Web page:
We talk about wanting more local food but does that show up in how we spend our food budget?
We need an Island agriculture economy if we want to replace the failing industrial food systems supplying supermarkets crammed with only two or three days supplies.
The new agriculture would provide a steady supply of nutritious food and support farm families.
I am drawn to the Transition movement which is sweeping the world because of its commonsense approach: we can’t wait for government, we can’t make change as individuals, so we need to get some practical community actions going and see where they lead.
One such action is being taken by the College of the Rockies in Creston in opening Kootenay Farm School “to bring people together to discover, teach, and support agriculture on a human scale.”
There is a faculty of trades and applied technology at Vancouver Island University which was a respected vocational school before the college, which became the university, moved in up the hill. At VIU a horticulture course is taught which concentrates on ornamental plants, which about sums up the commitment of VIU to agriculture.
The long and honourable history of education in applied studies seems to have disappeared.
When I was at university many of my contemporaries were already at work earning and learning to be accountants, primary teachers, nurses, engineers, physical educators and domestic scientists at specialized training institutes.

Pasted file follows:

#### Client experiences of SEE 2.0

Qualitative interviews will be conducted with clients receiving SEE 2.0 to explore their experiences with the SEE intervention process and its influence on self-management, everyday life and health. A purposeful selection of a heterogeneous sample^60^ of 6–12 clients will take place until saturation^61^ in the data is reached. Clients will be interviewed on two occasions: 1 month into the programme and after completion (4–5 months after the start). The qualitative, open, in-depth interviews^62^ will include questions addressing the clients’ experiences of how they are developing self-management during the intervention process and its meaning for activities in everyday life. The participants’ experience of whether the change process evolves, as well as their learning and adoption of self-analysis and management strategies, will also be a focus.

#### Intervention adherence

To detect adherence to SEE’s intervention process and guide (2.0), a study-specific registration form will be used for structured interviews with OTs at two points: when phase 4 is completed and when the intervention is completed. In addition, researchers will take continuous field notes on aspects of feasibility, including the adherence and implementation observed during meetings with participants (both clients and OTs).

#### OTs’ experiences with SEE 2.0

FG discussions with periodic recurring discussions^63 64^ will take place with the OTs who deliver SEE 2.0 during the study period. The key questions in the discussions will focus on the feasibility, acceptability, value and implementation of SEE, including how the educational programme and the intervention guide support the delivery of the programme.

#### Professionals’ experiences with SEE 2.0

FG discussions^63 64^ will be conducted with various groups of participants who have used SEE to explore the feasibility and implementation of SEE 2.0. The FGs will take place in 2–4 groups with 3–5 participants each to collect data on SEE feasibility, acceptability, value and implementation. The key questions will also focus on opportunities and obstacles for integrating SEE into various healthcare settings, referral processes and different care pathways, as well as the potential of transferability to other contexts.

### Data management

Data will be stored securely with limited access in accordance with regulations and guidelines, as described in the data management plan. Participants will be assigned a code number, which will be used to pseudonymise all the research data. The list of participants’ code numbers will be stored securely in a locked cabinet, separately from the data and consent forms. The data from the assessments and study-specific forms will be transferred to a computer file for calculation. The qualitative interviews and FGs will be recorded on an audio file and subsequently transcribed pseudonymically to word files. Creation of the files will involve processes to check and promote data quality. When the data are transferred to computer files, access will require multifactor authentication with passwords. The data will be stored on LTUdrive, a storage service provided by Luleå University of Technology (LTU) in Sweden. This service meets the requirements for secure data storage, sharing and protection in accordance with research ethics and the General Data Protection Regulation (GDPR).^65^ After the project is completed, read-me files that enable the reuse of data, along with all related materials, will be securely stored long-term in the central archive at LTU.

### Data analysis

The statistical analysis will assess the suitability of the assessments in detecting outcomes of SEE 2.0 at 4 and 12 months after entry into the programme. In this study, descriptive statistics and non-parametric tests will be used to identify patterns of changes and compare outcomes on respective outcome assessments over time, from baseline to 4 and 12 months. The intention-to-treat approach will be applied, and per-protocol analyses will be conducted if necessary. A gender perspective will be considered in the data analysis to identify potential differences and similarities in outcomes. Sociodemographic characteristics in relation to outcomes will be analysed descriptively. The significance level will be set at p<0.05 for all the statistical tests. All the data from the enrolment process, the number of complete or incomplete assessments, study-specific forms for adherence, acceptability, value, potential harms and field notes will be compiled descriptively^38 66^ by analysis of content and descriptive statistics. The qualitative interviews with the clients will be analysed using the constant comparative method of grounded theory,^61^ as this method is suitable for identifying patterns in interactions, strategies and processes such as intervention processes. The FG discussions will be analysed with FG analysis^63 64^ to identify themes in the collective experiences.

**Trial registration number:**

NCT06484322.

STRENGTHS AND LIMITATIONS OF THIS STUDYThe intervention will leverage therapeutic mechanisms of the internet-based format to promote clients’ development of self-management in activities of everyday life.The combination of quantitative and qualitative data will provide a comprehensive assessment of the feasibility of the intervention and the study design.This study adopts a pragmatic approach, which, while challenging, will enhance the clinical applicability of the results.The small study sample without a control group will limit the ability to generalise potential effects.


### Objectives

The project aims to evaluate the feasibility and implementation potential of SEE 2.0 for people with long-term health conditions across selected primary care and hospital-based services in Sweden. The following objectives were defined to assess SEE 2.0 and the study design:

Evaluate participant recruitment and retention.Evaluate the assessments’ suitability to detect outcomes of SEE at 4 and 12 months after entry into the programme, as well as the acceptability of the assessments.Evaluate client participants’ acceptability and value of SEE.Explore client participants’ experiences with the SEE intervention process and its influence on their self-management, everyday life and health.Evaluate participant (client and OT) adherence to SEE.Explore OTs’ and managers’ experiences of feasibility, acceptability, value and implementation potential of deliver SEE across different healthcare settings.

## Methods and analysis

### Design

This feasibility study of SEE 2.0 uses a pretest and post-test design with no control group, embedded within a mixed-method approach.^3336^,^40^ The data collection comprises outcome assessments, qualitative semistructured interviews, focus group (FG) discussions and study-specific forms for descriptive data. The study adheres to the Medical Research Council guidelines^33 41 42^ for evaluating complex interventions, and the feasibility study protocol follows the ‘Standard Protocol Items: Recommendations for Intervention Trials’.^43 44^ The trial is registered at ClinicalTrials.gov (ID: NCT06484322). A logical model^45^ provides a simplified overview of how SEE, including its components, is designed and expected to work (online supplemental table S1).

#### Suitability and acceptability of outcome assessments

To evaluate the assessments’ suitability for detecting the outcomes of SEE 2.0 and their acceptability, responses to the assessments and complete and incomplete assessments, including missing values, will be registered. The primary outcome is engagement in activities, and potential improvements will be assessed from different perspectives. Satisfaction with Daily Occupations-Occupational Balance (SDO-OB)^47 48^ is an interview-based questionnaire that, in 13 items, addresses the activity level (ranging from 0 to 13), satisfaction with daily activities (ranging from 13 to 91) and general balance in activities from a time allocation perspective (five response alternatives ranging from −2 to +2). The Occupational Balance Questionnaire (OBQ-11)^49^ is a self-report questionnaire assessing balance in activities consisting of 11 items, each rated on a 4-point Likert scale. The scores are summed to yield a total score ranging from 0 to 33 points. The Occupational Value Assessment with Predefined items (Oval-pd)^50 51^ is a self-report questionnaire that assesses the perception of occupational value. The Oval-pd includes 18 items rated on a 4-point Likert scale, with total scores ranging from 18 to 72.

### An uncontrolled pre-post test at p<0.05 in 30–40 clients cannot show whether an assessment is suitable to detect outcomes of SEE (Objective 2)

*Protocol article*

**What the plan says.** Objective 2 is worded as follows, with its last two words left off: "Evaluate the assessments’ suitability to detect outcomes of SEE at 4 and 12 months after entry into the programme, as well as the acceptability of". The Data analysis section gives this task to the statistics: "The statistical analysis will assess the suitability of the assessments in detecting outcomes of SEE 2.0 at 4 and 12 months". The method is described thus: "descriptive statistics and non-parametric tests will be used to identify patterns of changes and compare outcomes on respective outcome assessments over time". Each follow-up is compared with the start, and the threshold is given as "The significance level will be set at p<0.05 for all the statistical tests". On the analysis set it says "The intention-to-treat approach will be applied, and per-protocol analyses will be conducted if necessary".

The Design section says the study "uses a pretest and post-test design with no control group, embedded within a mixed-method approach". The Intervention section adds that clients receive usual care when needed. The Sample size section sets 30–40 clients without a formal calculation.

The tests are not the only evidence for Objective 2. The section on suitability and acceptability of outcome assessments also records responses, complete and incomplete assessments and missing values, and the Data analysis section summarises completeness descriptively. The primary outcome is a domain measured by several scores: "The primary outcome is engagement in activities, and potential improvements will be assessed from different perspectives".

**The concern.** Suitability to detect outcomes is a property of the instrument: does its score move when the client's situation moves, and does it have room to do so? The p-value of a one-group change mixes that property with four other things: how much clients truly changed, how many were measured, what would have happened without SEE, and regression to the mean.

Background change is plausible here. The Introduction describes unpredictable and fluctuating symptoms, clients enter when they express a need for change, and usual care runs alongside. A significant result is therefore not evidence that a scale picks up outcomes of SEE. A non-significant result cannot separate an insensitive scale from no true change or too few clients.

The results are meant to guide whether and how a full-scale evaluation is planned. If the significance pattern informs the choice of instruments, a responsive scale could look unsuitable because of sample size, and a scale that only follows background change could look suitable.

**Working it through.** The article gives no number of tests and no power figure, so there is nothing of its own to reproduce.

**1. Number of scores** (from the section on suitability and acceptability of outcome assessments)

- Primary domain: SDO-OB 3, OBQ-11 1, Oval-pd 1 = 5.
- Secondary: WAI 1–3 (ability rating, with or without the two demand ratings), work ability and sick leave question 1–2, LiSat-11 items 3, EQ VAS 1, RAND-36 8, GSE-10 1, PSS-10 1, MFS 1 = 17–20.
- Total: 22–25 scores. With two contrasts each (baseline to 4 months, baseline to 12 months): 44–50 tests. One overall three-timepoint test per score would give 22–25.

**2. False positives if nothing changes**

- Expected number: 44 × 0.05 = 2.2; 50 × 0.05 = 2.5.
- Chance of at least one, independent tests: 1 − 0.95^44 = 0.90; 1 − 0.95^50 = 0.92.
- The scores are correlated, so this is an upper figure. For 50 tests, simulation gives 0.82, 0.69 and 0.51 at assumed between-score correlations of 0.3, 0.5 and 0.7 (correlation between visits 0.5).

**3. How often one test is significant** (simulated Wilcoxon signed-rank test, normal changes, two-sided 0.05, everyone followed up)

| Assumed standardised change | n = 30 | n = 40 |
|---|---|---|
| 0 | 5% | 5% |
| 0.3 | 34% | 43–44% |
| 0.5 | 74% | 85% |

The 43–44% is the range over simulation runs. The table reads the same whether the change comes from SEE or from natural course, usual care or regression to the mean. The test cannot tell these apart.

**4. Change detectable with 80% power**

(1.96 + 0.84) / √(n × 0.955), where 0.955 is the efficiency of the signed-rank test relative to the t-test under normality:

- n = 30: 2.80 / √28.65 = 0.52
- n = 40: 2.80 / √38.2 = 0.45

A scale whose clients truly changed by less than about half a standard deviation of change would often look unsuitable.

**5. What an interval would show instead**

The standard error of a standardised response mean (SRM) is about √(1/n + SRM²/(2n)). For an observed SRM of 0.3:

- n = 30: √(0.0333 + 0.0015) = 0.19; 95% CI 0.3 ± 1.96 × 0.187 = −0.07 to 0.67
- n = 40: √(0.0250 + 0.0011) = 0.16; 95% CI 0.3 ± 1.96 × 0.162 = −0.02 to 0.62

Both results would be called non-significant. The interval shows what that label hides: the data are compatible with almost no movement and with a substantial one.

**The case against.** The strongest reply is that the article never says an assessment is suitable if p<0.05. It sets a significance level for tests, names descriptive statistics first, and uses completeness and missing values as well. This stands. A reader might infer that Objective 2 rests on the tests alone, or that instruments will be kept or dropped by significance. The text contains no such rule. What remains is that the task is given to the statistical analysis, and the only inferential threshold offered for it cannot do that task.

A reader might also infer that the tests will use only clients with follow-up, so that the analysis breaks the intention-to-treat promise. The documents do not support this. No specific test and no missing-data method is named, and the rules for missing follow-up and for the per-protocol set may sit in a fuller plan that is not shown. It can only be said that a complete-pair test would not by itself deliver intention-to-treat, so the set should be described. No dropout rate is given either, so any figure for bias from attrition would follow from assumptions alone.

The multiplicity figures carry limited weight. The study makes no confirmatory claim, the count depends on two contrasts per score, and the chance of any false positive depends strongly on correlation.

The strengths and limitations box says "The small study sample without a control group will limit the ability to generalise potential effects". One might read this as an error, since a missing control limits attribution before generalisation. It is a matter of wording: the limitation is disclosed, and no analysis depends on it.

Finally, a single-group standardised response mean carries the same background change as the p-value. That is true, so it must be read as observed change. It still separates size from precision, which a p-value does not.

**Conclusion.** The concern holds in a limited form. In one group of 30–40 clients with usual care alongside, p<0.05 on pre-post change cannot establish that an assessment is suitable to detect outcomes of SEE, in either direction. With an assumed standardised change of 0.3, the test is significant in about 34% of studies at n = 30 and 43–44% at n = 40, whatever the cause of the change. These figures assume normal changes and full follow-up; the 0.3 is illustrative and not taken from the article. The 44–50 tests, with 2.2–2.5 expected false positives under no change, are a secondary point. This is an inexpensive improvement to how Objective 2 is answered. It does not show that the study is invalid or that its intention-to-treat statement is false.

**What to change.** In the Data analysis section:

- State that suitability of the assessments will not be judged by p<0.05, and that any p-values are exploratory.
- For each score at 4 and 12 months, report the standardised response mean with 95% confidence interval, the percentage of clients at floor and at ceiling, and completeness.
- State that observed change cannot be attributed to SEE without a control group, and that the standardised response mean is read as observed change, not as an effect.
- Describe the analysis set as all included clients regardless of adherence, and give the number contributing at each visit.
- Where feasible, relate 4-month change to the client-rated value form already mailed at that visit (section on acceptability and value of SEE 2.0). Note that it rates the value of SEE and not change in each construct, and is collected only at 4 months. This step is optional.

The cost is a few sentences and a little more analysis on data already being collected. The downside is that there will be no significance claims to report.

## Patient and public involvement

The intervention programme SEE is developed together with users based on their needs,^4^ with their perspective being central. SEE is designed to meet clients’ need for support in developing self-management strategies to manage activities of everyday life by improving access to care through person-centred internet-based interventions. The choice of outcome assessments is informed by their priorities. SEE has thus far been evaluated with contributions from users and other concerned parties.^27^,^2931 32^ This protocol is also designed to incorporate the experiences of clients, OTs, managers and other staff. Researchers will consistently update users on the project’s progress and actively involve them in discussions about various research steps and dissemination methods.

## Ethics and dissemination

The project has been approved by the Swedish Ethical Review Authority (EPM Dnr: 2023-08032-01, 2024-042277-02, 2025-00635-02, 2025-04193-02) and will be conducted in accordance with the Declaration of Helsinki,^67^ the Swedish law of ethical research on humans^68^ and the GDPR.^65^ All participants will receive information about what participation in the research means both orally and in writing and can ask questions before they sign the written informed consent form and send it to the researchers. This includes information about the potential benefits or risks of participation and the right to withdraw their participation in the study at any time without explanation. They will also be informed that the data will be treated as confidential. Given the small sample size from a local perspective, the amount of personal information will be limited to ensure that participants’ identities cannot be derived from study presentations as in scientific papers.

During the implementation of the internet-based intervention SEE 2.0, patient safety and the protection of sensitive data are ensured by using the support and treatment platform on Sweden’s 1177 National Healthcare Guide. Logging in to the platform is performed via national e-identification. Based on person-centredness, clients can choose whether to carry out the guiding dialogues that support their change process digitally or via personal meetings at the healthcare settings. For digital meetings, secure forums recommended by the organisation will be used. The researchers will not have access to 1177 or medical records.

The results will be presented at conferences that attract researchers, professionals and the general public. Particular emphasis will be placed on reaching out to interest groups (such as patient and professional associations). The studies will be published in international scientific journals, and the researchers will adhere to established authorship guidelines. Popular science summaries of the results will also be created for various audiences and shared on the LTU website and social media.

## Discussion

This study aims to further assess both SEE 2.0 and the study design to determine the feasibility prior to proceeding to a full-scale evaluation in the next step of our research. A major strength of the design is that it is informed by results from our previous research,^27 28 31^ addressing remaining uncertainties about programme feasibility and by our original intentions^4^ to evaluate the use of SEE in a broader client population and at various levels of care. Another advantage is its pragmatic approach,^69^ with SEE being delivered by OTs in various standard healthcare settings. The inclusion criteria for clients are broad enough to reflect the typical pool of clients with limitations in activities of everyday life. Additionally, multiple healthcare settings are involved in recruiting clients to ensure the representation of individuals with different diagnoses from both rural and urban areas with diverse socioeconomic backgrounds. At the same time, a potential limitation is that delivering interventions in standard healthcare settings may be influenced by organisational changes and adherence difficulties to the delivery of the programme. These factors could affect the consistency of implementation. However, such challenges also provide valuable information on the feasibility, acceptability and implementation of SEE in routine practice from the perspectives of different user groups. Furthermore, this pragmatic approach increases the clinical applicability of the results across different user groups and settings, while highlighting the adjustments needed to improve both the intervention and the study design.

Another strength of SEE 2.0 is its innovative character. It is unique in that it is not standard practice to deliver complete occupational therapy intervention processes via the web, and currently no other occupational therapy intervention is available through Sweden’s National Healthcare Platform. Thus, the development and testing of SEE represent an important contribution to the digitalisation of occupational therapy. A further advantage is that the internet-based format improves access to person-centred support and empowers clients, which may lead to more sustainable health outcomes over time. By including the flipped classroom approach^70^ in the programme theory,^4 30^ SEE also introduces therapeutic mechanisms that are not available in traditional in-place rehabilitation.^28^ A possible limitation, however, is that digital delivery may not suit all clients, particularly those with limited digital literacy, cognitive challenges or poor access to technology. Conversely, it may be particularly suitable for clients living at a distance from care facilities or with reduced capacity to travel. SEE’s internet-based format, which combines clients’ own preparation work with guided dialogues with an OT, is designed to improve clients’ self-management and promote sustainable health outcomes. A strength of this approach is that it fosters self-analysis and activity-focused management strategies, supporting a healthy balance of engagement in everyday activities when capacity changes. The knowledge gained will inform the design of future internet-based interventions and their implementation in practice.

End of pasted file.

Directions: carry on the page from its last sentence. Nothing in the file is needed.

They were well established in their careers by the time university graduates emerged.
Then the fashion of turning certifications into degrees arrived.
There were lengthy apprenticeships ending in coveted journeyman status, which guaranteed reliable tradespeople.
People in Canada used to refer to “getting a ticket” but the closest I can get to that is the Red Seal program which I think was developed to overcome barriers between provinces.
B.C. has never trained enough apprentices but today fewer immigrants have trade skills.
More immigrants today are university educated.
Why can’t someone “get a ticket” in agricultural technology in Nanaimo?
Maybe it’s because we won’t pay local farmers enough for our produce to support even apprenticeship wage rates.
Maybe it’s because the $8 billions of our tax dollars devoted annually to agriculture all go to “trade first” industrial agriculture, the kind we definitely don’t want next door to us.
Young, would-be farmers are crying out for training opportunities which the people who would employ them cannot afford.
Why can the College of the Rockies provide such training but not VIU?
The seventh Vancouver Island Economic Alliance Summit coming up in October lists one panel, participants unannounced, on growing food. Registration costs over $300.
What does “summit” imply, anyway? Is there a whiff of exclusivity there?
Marjorie Stewart is board chairwoman of the Nanaimo Foodshare Society. She can be reached at email@example.com.